Paul Stone

Paul Stone began painting while completing his first degree in Art History in 1997 and since then has painted alongside his many teaching jobs, including Painting Lecturer at Sheffield Hallam University.

After completing his Masters in Fine Art in 2007, Paul began painting full time and has focused his practice on traditional still life compositions, albeit with a fresh contemporary look.

Now enjoying a growing reputation in this genre, with addition commissions in portraiture, Paul recently won several awards, including Artists and Illustrators “Still Life Artist of the Year 2010”‘Portrait of Distinction 2011’ award at Sheffield, The Thoresby Gallery Award twice, as well as being invited to exhibit at The Mall Galleries in London and the Affordable Air Fair in Battersea. Based in South Yorkshire he is currently working on his next solo show, as well as being invited to show at the New York and Singapore art fairs.

Once considered undignified for serious artistic endeavour, still life has a rich history, its repertoire altering as the genre has evolved. Recently I came across the word Rhopography, and old-fashioned term for still life paintings, meaning the study of trivial objects and small wares. I can appreciate this in reference to my work, particularly reflecting the alterations – in art – on the meanings of objects within the last century.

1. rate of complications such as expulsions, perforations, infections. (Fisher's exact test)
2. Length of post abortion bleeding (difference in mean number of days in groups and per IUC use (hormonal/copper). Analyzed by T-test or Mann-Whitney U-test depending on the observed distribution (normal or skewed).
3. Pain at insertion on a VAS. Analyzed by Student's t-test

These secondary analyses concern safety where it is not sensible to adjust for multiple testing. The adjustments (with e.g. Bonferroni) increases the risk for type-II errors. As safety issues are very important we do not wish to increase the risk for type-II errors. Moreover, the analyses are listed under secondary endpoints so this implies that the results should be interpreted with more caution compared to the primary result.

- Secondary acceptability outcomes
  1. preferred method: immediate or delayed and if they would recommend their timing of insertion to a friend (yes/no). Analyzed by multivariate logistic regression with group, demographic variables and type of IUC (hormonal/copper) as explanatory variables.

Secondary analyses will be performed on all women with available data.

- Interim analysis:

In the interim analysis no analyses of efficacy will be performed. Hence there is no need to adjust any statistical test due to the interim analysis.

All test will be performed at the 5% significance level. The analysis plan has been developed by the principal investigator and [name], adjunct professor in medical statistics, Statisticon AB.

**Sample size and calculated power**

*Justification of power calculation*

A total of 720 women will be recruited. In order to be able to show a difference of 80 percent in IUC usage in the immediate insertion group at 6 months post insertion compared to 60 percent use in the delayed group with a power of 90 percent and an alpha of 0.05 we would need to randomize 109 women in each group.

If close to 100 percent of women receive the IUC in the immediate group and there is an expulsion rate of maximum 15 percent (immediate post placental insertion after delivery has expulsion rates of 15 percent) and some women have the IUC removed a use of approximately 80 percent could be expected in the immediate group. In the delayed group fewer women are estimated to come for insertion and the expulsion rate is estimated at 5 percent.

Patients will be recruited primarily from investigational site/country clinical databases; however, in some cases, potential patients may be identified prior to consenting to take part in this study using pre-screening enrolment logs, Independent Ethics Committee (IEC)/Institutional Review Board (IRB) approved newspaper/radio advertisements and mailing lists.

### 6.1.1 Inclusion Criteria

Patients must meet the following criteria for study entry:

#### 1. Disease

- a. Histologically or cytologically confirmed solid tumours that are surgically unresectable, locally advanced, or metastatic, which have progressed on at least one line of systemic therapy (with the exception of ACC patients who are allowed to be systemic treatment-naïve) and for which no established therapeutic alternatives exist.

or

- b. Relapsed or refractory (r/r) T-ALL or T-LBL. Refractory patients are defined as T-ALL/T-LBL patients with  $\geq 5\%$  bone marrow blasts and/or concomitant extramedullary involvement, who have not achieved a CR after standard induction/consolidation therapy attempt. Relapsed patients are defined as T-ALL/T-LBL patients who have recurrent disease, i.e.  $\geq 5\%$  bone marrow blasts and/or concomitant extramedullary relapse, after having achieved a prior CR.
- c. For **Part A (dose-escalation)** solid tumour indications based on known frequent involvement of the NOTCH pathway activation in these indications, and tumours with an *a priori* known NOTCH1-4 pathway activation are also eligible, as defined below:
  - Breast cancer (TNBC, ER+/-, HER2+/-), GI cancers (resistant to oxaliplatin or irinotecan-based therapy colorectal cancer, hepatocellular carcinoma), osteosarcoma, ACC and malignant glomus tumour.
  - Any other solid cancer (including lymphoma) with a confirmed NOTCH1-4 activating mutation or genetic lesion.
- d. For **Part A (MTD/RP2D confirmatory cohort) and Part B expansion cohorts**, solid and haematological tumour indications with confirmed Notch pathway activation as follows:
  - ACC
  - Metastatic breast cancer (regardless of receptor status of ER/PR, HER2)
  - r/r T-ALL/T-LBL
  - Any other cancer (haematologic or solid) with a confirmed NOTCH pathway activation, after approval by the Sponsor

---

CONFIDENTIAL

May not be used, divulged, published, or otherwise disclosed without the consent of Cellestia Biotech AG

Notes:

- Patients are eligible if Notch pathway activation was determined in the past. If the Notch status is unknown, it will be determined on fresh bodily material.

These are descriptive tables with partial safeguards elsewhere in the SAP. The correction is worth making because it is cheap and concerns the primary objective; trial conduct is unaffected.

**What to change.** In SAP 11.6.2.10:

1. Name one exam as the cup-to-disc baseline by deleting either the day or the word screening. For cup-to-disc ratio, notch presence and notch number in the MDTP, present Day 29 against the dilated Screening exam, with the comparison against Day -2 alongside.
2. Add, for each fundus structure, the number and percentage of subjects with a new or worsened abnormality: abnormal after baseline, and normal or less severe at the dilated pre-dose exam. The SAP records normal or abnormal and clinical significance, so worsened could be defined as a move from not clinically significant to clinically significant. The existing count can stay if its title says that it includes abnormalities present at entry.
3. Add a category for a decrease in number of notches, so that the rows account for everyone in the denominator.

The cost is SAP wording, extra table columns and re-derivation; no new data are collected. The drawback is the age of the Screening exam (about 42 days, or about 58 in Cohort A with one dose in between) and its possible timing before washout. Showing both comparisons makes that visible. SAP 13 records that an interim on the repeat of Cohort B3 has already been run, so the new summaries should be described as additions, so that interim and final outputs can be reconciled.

“Originally my work had a very traditional approach to the process of creating artworks. Although this is still present, as the paintings (and thereby my practice as whole) have developed and matured, my previous research in History Of Art has over time organically breathed a fresh perspective into the artworks.

At the core of my paintings is the search for a precision of focus on the formal properties of mundane objects that have an everyday, unremarkable presence in our lives. Aside from the fresh fruit and vegetables I buy, the majority of the inanimate objects are gathered from local charity shops, as they also record a previous unknown transience moment when they are suddenly cast out for whatever reason. This results in a familiar and nostalgic content, and for me a more intimate relationship with their representation.

My studio is now littered with hundreds of these objects, all vying for attention within a composition often created by chance: a small shift to the side, a slight change in light, and suddenly a discarded low object has newly discovered strengths.”